July 16, 2010
Working Group Delays Report
The Interagency Working Group on Food Marketed to Children did not meet the July 15 deadline for a report to Congress. The Working Group is comprised of representatives from the Federal Trade Commission, the Centers for Disease Control and Prevention, the Food and Drug Administration and the U.S. Department of Agriculture. Last December the Working Group released draft voluntary nutritional standards for foods marketed to children, setting limits on the amount of salt, fat and sugar permitted in such foods. The draft standards, which can be found here, would eliminate an enormous amount of food products, including virtually all cereals, soups, yoghurts and many others. A revised draft was expected with the July 15 report. No reason was given for the delay, nor was there any indication when the report will be done.
Indecency Rules Overturned
A Federal appeals court has ruled that the Federal Trade Commission’s policies on broadcast indecency are unconstitutionally vague and violate the First Amendment. The panel said that the rules create “a chilling effect that goes far beyond the fleeting expletives at issue here.” The court said that the Commission was free to craft a new rule, but stated that it would have to be very specific. Broadcasters had challenged the rules after the agency took action over “fleeting expletives” by celebrities during live televised events. Broadcasters have complained that the rules were subjective and there was no way to know with certainty what words would or would not be acceptable in given circumstances and times. While this decision is not based on commercial speech doctrine, it does show this Court is very respectful of First Amendment concerns.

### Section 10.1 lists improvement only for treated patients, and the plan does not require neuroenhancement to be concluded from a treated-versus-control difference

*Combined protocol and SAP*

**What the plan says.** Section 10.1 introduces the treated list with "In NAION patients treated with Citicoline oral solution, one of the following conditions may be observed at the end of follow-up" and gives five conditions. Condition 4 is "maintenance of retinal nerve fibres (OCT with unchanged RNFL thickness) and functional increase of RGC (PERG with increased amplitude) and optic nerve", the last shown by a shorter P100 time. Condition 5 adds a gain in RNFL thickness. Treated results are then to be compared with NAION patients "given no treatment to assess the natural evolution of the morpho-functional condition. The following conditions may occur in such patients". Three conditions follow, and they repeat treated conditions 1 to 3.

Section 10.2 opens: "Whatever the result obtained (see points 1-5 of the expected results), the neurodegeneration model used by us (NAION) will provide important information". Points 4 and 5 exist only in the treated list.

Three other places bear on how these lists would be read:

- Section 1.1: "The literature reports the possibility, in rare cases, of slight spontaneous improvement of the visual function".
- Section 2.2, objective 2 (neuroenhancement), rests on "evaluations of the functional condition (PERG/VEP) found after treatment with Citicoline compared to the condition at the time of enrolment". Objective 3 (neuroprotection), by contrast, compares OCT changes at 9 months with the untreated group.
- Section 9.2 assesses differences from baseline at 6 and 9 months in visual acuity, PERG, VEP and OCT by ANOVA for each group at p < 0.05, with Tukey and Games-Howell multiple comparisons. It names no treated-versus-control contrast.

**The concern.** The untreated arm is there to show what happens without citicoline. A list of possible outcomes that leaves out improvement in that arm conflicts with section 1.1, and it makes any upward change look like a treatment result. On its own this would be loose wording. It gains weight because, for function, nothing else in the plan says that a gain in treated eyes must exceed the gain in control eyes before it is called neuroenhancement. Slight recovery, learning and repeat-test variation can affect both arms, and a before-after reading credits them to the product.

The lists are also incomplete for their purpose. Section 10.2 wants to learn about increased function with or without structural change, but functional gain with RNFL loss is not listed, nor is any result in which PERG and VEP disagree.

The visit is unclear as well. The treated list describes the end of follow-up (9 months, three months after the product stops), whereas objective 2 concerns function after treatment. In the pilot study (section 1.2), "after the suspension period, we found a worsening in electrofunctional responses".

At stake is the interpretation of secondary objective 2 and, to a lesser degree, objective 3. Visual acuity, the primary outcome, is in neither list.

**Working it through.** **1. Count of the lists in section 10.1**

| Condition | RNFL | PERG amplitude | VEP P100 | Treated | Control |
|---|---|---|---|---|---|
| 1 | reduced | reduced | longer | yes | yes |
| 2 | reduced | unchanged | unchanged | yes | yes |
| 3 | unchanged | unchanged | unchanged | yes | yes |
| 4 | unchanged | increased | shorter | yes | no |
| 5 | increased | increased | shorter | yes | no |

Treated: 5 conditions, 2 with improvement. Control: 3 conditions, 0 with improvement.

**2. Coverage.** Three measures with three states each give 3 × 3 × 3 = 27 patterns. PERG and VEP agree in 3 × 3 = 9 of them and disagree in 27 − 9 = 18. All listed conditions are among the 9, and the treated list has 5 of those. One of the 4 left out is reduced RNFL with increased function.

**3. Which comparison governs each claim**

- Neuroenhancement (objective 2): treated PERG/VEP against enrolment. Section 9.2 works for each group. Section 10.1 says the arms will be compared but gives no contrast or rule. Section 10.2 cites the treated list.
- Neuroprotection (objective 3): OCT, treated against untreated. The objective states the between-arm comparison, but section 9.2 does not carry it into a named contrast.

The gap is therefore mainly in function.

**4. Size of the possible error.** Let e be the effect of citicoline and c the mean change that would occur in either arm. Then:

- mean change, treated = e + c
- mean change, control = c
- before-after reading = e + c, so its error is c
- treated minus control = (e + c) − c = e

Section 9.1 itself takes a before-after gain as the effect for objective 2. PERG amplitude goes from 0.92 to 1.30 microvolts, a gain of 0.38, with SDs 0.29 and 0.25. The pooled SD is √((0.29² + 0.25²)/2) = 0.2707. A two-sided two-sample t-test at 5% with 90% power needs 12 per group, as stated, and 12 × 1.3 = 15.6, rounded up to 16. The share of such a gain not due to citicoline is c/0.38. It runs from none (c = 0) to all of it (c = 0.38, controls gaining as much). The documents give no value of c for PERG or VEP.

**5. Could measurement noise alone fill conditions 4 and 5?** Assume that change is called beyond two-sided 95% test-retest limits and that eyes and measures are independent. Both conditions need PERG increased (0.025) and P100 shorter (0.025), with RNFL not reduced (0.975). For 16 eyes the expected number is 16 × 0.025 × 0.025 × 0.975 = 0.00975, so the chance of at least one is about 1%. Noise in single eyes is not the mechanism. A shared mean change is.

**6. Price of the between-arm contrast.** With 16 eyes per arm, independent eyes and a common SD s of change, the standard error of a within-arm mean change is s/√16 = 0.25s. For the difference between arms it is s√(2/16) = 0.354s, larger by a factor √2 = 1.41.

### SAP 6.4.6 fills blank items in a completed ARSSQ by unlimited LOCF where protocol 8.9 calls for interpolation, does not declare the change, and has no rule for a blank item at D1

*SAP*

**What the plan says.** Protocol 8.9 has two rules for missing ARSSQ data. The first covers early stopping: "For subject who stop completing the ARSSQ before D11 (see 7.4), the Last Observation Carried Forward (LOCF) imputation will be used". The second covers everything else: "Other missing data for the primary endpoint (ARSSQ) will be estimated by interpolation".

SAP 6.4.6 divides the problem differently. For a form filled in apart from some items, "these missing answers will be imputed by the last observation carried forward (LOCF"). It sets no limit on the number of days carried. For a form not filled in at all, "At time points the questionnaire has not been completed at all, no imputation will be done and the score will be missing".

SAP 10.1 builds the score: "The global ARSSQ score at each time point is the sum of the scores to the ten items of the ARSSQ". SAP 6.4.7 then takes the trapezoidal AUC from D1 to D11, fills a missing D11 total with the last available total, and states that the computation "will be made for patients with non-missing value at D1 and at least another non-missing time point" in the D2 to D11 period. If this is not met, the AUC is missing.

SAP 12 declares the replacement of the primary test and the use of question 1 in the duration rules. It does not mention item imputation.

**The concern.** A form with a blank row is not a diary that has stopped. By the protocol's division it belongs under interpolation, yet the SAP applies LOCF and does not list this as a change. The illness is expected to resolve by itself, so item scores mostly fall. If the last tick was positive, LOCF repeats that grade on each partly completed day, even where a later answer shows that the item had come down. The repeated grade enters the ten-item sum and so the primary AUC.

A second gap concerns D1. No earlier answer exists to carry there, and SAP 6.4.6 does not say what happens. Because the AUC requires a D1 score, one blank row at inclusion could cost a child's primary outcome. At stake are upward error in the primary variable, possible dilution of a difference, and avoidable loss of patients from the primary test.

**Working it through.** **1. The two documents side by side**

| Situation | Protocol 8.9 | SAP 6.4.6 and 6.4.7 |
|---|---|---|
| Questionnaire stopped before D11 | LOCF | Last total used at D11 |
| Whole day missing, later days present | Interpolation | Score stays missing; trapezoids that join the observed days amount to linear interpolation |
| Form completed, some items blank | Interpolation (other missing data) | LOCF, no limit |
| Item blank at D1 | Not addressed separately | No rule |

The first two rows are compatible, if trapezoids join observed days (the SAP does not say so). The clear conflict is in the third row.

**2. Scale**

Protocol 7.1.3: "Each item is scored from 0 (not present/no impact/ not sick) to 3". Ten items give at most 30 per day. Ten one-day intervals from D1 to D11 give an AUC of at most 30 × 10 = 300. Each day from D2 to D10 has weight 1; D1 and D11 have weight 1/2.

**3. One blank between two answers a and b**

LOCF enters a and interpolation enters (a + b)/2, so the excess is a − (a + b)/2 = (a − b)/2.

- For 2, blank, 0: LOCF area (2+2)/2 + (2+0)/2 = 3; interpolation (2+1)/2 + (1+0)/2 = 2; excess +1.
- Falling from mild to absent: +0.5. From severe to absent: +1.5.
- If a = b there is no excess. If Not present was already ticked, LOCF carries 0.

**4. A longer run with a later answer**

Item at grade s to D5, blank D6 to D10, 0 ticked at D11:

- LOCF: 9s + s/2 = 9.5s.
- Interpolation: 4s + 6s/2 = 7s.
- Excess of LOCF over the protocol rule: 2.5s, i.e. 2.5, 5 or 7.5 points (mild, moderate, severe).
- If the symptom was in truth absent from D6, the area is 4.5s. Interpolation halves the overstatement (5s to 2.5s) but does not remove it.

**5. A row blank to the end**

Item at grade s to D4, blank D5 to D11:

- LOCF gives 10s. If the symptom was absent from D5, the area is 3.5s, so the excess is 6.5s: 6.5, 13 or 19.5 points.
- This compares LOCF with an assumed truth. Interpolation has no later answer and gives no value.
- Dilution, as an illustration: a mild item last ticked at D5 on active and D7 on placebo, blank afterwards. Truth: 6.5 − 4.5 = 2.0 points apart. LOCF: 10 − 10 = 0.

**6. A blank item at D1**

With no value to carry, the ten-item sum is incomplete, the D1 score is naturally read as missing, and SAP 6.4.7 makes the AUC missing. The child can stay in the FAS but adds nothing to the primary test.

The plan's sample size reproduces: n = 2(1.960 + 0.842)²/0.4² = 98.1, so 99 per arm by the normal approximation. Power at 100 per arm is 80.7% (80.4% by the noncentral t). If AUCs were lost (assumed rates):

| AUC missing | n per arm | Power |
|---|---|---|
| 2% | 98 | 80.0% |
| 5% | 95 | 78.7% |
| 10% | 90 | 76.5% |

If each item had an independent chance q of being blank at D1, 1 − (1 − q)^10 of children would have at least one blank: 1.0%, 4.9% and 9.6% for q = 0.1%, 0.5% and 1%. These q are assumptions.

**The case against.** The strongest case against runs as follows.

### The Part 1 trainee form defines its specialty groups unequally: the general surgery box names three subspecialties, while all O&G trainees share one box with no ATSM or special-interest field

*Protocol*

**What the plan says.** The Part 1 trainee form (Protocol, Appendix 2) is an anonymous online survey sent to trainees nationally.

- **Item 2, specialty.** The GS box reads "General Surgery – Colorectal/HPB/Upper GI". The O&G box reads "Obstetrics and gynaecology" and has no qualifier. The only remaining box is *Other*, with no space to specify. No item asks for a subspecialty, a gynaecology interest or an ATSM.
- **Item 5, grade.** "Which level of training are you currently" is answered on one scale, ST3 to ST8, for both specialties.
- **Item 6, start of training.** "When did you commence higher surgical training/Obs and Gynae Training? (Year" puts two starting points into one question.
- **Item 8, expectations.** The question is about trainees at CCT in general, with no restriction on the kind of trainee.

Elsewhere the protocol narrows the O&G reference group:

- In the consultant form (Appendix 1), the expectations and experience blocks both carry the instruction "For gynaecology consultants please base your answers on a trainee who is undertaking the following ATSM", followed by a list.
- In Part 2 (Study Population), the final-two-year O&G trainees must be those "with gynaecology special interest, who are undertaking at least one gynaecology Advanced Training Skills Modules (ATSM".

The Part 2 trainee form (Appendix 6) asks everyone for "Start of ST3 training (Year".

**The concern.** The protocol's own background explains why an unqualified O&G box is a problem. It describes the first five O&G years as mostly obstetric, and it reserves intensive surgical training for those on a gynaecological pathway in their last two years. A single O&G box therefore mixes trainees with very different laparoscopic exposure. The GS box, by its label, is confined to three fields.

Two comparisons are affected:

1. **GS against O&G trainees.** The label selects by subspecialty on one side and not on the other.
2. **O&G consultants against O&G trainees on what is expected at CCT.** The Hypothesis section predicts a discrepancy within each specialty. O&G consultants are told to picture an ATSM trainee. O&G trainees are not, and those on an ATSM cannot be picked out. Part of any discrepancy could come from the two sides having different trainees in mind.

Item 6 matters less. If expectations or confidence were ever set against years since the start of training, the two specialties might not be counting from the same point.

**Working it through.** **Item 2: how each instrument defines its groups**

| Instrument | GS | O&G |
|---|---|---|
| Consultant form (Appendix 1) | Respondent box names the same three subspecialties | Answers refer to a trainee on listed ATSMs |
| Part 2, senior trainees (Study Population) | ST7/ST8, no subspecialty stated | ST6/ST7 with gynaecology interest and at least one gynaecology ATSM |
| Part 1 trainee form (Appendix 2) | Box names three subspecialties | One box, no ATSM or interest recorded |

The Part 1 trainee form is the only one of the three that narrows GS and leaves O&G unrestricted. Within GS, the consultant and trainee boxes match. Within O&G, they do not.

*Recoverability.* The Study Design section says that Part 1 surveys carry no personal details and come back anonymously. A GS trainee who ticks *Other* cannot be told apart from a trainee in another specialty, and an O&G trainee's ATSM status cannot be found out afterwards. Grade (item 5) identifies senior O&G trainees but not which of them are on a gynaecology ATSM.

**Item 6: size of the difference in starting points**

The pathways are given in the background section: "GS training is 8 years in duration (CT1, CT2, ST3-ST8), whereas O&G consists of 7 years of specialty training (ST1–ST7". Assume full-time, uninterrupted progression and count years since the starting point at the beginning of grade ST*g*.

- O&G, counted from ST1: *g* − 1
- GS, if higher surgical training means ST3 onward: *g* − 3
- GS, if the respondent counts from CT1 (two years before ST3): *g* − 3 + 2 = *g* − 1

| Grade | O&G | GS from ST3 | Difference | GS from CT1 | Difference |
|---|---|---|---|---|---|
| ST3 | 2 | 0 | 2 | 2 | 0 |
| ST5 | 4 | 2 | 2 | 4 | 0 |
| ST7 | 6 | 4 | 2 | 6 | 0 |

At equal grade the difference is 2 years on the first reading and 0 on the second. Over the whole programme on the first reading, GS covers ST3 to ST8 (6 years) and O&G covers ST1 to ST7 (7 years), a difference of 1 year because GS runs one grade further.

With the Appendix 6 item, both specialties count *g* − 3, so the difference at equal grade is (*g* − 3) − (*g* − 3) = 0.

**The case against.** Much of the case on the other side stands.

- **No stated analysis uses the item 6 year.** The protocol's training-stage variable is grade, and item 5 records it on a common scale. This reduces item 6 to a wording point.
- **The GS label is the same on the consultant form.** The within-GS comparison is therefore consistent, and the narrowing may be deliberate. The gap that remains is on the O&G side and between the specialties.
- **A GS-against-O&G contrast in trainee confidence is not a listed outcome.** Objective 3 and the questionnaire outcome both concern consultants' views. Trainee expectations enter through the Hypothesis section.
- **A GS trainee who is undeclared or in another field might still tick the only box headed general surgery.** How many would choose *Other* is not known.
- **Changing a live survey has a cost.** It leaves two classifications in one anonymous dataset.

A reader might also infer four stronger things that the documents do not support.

Financial Overhaul Closure to Becoming Law
The U.S. Senate has passed the financial regulatory reform legislation by a vote of 60-38, with 60 votes being the minimum needed to avoid a filibuster. The reforms are expected to be signed into law by the President next week. The final legislation did not include the expansion of FTC rulemaking authority that was opposed by the AAF and many other industry groups.
Consumers Trust DTC Advertising
According to a recent survey by Prevention Magazine, most consumers believe direct-to-consumer pharmaceutical advertising on television and in magazines is fair and balanced. A majority say they see and pay attention to both benefit and risk information. DTC advertising is often criticized by members of Congress. Eliminating the deductibility of DTC advertising was considered – and rejected – as a source of funding for healthcare reform passed earlier this year.
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